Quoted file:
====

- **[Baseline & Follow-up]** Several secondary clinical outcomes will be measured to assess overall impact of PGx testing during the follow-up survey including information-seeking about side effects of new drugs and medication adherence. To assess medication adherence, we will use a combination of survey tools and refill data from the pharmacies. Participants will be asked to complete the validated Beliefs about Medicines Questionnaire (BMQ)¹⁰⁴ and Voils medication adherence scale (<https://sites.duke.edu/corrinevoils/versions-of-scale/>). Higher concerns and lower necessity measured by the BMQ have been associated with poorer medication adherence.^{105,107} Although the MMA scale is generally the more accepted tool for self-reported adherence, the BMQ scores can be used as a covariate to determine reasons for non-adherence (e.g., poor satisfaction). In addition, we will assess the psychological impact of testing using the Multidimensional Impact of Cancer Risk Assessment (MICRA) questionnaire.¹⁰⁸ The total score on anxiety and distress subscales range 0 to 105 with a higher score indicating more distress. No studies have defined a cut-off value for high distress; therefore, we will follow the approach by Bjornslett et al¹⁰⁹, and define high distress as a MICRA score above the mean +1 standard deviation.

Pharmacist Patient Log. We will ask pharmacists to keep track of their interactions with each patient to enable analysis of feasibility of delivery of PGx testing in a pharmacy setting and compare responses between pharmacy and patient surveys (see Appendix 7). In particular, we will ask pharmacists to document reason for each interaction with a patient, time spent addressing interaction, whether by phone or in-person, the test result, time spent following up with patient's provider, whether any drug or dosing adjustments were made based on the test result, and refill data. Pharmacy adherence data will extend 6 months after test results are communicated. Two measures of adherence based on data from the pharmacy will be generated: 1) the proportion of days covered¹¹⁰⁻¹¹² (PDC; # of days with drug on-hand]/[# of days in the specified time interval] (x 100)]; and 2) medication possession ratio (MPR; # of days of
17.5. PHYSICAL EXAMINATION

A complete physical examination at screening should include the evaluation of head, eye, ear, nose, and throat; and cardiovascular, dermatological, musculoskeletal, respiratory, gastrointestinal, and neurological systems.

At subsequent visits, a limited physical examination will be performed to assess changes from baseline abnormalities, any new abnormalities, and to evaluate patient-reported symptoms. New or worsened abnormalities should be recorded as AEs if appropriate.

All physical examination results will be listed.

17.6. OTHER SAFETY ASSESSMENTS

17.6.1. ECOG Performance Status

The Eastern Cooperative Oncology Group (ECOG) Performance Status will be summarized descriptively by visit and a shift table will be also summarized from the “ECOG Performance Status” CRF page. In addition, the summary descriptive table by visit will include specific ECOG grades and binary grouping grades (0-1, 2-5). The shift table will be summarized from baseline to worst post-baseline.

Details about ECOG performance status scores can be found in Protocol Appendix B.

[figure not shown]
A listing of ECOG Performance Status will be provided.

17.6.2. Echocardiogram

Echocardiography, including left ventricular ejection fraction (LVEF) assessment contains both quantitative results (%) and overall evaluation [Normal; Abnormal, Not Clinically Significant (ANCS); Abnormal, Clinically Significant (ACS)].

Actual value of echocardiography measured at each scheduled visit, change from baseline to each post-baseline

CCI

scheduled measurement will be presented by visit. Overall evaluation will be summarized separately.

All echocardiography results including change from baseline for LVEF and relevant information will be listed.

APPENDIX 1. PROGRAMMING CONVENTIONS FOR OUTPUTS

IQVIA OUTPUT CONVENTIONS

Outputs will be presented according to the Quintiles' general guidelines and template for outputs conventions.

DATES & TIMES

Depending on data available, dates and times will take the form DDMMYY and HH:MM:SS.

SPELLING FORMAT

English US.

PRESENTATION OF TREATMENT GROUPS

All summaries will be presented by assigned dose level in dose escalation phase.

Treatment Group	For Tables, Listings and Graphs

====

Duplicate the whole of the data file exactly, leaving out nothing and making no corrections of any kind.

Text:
- **[Baseline & Follow-up]** Several secondary clinical outcomes will be measured to assess overall impact of PGx testing during the follow-up survey including information-seeking about side effects of new drugs and medication adherence. To assess medication adherence, we will use a combination of survey tools and refill data from the pharmacies. Participants will be asked to complete the validated Beliefs about Medicines Questionnaire (BMQ)¹⁰⁴ and Voils medication adherence scale (<https://sites.duke.edu/corrinevoils/versions-of-scale/>). Higher concerns and lower necessity measured by the BMQ have been associated with poorer medication adherence.^{105,107} Although the MMA scale is generally the more accepted tool for self-reported adherence, the BMQ scores can be used as a covariate to determine reasons for non-adherence (e.g., poor satisfaction). In addition, we will assess the psychological impact of testing using the Multidimensional Impact of Cancer Risk Assessment (MICRA) questionnaire.¹⁰⁸ The total score on anxiety and distress subscales range 0 to 105 with a higher score indicating more distress. No studies have defined a cut-off value for high distress; therefore, we will follow the approach by Bjornslett et al¹⁰⁹, and define high distress as a MICRA score above the mean +1 standard deviation.

Pharmacist Patient Log. We will ask pharmacists to keep track of their interactions with each patient to enable analysis of feasibility of delivery of PGx testing in a pharmacy setting and compare responses between pharmacy and patient surveys (see Appendix 7). In particular, we will ask pharmacists to document reason for each interaction with a patient, time spent addressing interaction, whether by phone or in-person, the test result, time spent following up with patient's provider, whether any drug or dosing adjustments were made based on the test result, and refill data. Pharmacy adherence data will extend 6 months after test results are communicated. Two measures of adherence based on data from the pharmacy will be generated: 1) the proportion of days covered¹¹⁰⁻¹¹² (PDC; # of days with drug on-hand]/[# of days in the specified time interval] (x 100)]; and 2) medication possession ratio (MPR; # of days of
17.5. PHYSICAL EXAMINATION

A complete physical examination at screening should include the evaluation of head, eye, ear, nose, and throat; and cardiovascular, dermatological, musculoskeletal, respiratory, gastrointestinal, and neurological systems.

At subsequent visits, a limited physical examination will be performed to assess changes from baseline abnormalities, any new abnormalities, and to evaluate patient-reported symptoms. New or worsened abnormalities should be recorded as AEs if appropriate.

All physical examination results will be listed.

17.6. OTHER SAFETY ASSESSMENTS

17.6.1. ECOG Performance Status

The Eastern Cooperative Oncology Group (ECOG) Performance Status will be summarized descriptively by visit and a shift table will be also summarized from the “ECOG Performance Status” CRF page. In addition, the summary descriptive table by visit will include specific ECOG grades and binary grouping grades (0-1, 2-5). The shift table will be summarized from baseline to worst post-baseline.

Details about ECOG performance status scores can be found in Protocol Appendix B.

[figure not shown]
A listing of ECOG Performance Status will be provided.

17.6.2. Echocardiogram

Echocardiography, including left ventricular ejection fraction (LVEF) assessment contains both quantitative results (%) and overall evaluation [Normal; Abnormal, Not Clinically Significant (ANCS); Abnormal, Clinically Significant (ACS)].

Actual value of echocardiography measured at each scheduled visit, change from baseline to each post-baseline

CCI

scheduled measurement will be presented by visit. Overall evaluation will be summarized separately.

All echocardiography results including change from baseline for LVEF and relevant information will be listed.

APPENDIX 1. PROGRAMMING CONVENTIONS FOR OUTPUTS

IQVIA OUTPUT CONVENTIONS

Outputs will be presented according to the Quintiles' general guidelines and template for outputs conventions.

DATES & TIMES

Depending on data available, dates and times will take the form DDMMYY and HH:MM:SS.

SPELLING FORMAT

English US.

PRESENTATION OF TREATMENT GROUPS

All summaries will be presented by assigned dose level in dose escalation phase.

Treatment Group	For Tables, Listings and Graphs